One thing about high risk/reward entrepreneurship: no matter where the journey ends, you will encounter a lot of setbacks along the way. Managing your investors through the inevitable setbacks is a critical entrepreneurial management skill. If yours is like most entrepreneurial journeys, there will come at least one occasion when the goodwill of your investors will be mission critical to success – or even survival.
Probably the first rule of managing investors through bad news is being proactive. While it’s true that investors don’t like bad news, their distaste for the same is much more intense when they hear it from someone other than the senior founder or executive of the company. This one is easy, in theory if not always in practice: if you’ve got bad news to share, make sure your investors hear it from you first.
Rule two flows from rule one. When you share bad news with investors, you have a chance to take control of the narrative. Do it. Don’t stop with the facts; rather, put them in some context. That means (i) framing the significance of the news; and (ii) suggesting your initial thinking on how to recover from the news. This should be more or less scripted, and very much in terms of the “big picture.” Sort of like the Executive Summary of the business plan: hit the highlights. You can – you’ll likely have to – do a lot of filling in of details later. Don’t get dragged into that process until everyone has had a chance to hear and process your big picture take on the situation.
In terms of framing the significance of the news, you don’t want to be all doom and gloom, but neither do you want to be pollyannaish. Even if you are thinking, to yourself (I have on a couple of occasions) “it’s always darkest just before it turns pitch black,” don’t say that out loud to your investors. The best leaders excel in exuding grace under pressure.
The third rule is not to get dragged into the blame game. There will be enough time for a postmortem later. Don’t waste time and energy and intellect trying to figure out why the ship is in peril until you’ve dealt with the peril. That may include some immediate actions against obvious black hats, but it shouldn’t include broader searches for villains or system failures. Focus on saving the ship until it is out of danger.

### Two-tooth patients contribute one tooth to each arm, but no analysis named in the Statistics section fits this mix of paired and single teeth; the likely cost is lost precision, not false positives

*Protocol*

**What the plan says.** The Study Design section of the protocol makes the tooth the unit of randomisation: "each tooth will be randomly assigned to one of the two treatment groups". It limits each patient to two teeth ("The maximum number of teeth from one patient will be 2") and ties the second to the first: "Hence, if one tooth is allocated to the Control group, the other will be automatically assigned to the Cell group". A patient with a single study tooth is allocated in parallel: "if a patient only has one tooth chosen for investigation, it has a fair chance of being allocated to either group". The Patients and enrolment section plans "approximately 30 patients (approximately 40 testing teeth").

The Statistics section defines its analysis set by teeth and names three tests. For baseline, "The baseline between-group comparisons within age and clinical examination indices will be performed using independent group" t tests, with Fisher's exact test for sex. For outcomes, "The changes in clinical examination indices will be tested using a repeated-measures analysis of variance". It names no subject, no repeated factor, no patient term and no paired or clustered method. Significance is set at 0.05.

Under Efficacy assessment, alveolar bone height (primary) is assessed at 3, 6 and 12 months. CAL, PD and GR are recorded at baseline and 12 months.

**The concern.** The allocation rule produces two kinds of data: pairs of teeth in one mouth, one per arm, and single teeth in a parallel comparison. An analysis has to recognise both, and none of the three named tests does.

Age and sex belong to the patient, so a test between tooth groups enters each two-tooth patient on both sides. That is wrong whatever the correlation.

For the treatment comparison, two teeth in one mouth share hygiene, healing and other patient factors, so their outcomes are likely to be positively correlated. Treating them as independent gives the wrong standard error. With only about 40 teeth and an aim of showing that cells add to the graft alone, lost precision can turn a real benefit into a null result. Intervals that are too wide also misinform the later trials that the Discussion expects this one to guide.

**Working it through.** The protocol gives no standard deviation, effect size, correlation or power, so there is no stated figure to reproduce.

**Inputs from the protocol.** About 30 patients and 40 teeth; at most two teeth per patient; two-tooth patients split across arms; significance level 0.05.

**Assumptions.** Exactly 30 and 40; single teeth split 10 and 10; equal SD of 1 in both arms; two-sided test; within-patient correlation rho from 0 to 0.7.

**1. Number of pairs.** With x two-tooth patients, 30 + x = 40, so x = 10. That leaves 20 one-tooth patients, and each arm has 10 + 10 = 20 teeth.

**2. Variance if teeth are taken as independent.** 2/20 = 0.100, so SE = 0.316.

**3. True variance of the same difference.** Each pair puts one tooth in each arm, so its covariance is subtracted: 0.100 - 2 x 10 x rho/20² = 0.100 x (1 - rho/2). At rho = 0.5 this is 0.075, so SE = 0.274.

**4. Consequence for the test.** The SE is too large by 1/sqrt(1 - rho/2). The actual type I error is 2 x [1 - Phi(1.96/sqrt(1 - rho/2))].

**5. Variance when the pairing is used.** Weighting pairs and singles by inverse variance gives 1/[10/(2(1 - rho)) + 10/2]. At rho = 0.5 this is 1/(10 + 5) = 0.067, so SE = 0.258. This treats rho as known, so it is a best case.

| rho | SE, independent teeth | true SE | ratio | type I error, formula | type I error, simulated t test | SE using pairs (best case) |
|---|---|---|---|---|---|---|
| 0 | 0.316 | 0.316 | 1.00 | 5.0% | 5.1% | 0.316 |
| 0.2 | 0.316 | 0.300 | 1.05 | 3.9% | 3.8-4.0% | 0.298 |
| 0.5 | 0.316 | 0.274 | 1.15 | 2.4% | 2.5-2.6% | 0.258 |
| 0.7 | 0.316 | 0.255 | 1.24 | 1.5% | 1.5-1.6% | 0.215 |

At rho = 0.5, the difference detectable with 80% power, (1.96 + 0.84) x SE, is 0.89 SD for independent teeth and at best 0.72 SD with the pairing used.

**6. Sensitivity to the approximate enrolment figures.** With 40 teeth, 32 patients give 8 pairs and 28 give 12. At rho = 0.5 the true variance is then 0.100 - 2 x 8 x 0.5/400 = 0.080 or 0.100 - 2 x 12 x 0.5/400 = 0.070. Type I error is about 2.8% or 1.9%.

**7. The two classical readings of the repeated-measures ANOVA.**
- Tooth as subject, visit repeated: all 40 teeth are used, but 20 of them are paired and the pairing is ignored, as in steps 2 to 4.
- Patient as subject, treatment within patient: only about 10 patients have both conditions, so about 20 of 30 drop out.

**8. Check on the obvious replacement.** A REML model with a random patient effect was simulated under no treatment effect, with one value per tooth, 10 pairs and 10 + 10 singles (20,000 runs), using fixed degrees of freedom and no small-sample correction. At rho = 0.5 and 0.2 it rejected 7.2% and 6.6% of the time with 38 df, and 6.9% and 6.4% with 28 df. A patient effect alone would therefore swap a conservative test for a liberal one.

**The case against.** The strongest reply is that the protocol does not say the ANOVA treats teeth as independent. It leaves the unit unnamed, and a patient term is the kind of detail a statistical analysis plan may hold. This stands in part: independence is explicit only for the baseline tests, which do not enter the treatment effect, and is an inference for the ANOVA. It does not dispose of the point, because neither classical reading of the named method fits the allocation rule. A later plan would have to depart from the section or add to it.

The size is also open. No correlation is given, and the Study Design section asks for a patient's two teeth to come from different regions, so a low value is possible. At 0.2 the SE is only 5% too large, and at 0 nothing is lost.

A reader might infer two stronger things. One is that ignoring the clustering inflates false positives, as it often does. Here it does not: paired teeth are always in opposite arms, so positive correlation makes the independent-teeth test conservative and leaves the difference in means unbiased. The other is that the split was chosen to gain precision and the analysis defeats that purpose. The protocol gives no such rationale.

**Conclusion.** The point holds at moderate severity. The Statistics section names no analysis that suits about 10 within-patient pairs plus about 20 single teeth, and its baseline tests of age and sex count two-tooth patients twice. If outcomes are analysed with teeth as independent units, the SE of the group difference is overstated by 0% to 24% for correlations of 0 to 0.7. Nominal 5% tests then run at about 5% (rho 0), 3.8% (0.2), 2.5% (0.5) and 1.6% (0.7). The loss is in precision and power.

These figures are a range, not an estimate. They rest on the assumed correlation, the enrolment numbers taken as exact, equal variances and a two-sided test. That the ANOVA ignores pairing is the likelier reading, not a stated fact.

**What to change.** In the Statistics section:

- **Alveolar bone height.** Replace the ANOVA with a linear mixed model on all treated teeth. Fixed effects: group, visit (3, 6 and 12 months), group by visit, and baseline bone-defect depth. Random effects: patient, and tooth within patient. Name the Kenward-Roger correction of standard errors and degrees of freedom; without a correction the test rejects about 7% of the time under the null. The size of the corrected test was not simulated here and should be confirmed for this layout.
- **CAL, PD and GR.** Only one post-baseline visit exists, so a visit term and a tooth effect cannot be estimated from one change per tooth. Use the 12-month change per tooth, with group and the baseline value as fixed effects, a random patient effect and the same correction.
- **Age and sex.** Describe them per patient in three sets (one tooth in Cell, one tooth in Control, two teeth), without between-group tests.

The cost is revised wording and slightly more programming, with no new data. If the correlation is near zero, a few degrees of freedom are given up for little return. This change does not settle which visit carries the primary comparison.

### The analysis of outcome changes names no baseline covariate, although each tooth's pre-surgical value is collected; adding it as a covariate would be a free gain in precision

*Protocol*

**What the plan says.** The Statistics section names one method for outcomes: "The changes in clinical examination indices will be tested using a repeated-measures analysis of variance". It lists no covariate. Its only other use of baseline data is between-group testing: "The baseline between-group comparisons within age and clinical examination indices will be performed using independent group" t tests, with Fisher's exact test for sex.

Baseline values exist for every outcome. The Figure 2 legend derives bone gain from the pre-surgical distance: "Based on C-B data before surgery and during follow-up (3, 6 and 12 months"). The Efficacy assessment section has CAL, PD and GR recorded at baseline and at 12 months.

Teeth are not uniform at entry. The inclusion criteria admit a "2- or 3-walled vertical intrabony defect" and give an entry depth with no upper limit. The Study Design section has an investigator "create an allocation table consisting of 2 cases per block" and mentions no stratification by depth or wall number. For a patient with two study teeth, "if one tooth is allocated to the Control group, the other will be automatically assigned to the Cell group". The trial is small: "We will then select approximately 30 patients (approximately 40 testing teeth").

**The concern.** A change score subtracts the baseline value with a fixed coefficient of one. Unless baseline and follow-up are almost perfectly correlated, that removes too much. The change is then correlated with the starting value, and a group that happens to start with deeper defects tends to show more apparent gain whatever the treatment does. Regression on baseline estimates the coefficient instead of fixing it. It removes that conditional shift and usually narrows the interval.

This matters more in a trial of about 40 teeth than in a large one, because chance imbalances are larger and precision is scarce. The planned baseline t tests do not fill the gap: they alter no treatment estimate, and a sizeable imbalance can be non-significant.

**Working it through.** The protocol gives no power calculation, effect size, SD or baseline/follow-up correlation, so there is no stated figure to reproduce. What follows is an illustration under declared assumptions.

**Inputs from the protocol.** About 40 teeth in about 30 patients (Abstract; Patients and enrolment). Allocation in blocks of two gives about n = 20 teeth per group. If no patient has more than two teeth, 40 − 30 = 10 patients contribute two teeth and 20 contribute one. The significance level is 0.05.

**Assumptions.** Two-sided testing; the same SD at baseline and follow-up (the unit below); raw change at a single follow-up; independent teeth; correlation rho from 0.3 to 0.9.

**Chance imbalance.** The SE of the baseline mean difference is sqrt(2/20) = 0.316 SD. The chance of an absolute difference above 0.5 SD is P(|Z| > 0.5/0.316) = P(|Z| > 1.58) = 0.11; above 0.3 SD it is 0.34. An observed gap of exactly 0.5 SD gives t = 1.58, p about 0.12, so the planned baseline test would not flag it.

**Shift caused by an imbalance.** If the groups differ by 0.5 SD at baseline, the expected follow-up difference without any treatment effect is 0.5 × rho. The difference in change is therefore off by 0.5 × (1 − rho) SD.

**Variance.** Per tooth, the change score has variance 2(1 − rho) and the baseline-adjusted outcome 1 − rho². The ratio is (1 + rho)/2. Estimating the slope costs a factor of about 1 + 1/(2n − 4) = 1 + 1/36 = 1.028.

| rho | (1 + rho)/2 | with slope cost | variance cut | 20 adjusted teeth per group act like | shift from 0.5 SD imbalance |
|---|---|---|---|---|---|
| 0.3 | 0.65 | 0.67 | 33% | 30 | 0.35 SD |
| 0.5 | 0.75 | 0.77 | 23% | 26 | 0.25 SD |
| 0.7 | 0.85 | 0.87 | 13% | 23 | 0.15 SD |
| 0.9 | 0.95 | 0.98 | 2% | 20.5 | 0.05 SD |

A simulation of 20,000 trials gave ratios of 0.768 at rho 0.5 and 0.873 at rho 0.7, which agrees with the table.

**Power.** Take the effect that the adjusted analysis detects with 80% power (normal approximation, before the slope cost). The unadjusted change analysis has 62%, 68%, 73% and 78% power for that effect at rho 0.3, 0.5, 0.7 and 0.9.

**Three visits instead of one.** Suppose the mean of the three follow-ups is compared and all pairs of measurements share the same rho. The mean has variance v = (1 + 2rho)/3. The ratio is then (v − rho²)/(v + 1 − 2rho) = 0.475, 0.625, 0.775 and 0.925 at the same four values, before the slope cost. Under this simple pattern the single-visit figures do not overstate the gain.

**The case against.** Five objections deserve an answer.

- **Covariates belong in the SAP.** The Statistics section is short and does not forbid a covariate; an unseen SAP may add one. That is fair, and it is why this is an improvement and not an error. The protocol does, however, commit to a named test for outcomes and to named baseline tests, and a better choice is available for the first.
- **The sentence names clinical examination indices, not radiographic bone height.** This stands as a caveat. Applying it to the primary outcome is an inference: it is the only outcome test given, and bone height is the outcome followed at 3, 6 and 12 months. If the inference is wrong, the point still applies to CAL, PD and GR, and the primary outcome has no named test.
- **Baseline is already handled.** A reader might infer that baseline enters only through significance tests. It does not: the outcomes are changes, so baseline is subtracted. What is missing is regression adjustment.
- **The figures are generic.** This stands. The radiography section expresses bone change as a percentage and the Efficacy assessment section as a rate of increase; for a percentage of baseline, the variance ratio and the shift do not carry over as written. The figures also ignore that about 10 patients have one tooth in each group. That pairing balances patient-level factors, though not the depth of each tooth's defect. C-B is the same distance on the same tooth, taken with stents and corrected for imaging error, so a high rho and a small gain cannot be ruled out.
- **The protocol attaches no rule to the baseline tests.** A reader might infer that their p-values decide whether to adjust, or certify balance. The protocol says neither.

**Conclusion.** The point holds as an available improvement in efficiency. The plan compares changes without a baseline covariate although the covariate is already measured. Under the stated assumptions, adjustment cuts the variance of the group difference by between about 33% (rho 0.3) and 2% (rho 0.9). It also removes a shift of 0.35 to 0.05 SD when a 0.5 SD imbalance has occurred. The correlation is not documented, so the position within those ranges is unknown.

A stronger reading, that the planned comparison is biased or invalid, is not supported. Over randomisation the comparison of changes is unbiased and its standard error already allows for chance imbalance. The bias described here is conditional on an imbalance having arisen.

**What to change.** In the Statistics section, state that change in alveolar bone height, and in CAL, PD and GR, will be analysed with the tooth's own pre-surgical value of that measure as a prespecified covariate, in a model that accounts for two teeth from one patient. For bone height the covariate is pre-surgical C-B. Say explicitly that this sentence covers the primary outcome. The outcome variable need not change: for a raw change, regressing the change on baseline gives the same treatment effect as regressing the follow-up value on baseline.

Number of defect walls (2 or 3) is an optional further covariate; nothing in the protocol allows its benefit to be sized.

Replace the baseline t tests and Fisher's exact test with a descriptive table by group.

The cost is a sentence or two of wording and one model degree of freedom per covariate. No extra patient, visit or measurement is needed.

Next, while it’s good to have an explanation for your investors (even if it will likely evolve over time) don’t make excuses. As the captain of your startup ship, you are responsible for everything that happens on it. My personal experience confirms that investors are really turned off by defensive, blame-shifting entrepreneurs. A dispassionate explanation is generally appreciated. An emotional casting of aspersions on subordinates or competitors or circumstances ... whatever ... isn’t. Stay cool.
Finally, if you’ve done a generally good job managing your investors, you will have a clear idea of who your prime investor contact is. Typically, it’s the lead investor in the last round, but it could be an earlier lead investor or, even now and again, some other investor. Get to that person first and make part of the initial call a discussion of how to roll out the news to the investors generally. Think of your lead investor as much as a potential communications ally as a communications target.
Communicating bad news to investors is no entrepreneur’s idea of fun. Unfortunately, it’s something most entrepreneurs will have to do more often than they’d prefer. So, do it right. Get on it sooner rather than later; control the narrative; and focus on recovery, not blame. Think of it as an opportunity to demonstrate leadership under pressure – something almost to be looked forward too.